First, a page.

From this space, you can join an online live class, zoom style, or on demand streaming. This will help you to be in community with others in your own home. Humans have an essential need to connect and many classes can offer you a lot during this challenging time of change and the unknown. If you want to join me online, you can find me here.

Added bonus – having this kind of place in your home will help you to keep the practice of yoga as part of your normal healthy lifestyle. Then this becomes part of your baby’s normal life too!

This helps you to again build physical and mental strength, and practice how to soften and relax, while keeping spaciousness in the body for your growing baby, the placenta, and internal organs. 

The yoga postures that are slightly modified for pregnancy will bring you mental and physical strength. In all the poses, the torso needs to be long, broad and open. Keeping this in mind, you can do most of the standing, reclining, twisting, inverted, and forward bending poses. When you have length and broadness in your torso, you won’t grip the belly hard or tighten. This is good because we want the poses to help build strength and softness at the same time. 

Here are some beautiful comments from one of my students who gave birth in the summer of 2020. She took my Yoga for Motherhood™️ online classes. She shares her experience after spending many months living differently due to the pandemic:

“…looking back I realize that I had been in labor for 2 weeks before I realized that I was in labor. It was 4 hours from my water breaking to the birth of my baby boy. This was in sharp contrast to my first pregnancy.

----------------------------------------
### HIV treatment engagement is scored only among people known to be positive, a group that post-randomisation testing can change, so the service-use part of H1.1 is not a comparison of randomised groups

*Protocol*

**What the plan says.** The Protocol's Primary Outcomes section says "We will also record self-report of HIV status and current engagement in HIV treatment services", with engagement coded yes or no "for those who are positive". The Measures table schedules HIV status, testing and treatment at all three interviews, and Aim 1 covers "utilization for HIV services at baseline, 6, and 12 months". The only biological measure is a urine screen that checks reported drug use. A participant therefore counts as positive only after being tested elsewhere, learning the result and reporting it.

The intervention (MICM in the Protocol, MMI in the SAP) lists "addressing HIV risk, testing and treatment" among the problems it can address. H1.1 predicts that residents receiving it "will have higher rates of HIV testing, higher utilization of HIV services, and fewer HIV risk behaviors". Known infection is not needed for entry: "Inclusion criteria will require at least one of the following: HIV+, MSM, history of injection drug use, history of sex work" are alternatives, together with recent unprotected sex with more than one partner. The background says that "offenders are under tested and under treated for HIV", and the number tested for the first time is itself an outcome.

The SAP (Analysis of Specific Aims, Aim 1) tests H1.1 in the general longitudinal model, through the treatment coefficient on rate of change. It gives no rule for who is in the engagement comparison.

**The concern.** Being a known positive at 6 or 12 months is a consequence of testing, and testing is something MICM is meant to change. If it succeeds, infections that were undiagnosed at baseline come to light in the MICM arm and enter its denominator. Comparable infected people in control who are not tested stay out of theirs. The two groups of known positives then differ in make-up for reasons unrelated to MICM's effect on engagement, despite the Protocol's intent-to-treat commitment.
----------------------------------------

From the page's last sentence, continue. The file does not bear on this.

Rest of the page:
My life had become very slow and homebound over the months of pregnancy due to the Pandemic. My lifestyle was very calm, I rested and relaxed a lot and took walks at a nearby park. I also did a lot of yoga and meditation. I loved taking prenatal with Marisa, all the classes were very supportive of me especially when I was exhausted…Marisa never pushed me to do more. I was very very tired by the end of my pregnancy….The yoga class that I took at 38 weeks (via zoom) was otherworldly.â€

Prenatal yoga will not only help you be strong, soft and peaceful but will help you connect to the truest essence of you! When you feel that connection to yourself, then a deep bond can develop between you and your baby. From this place of optimal health and well being grows an environment that will support you, and your baby, for your entire life. And when we do this en masse, we create a more peaceful and creative world for all.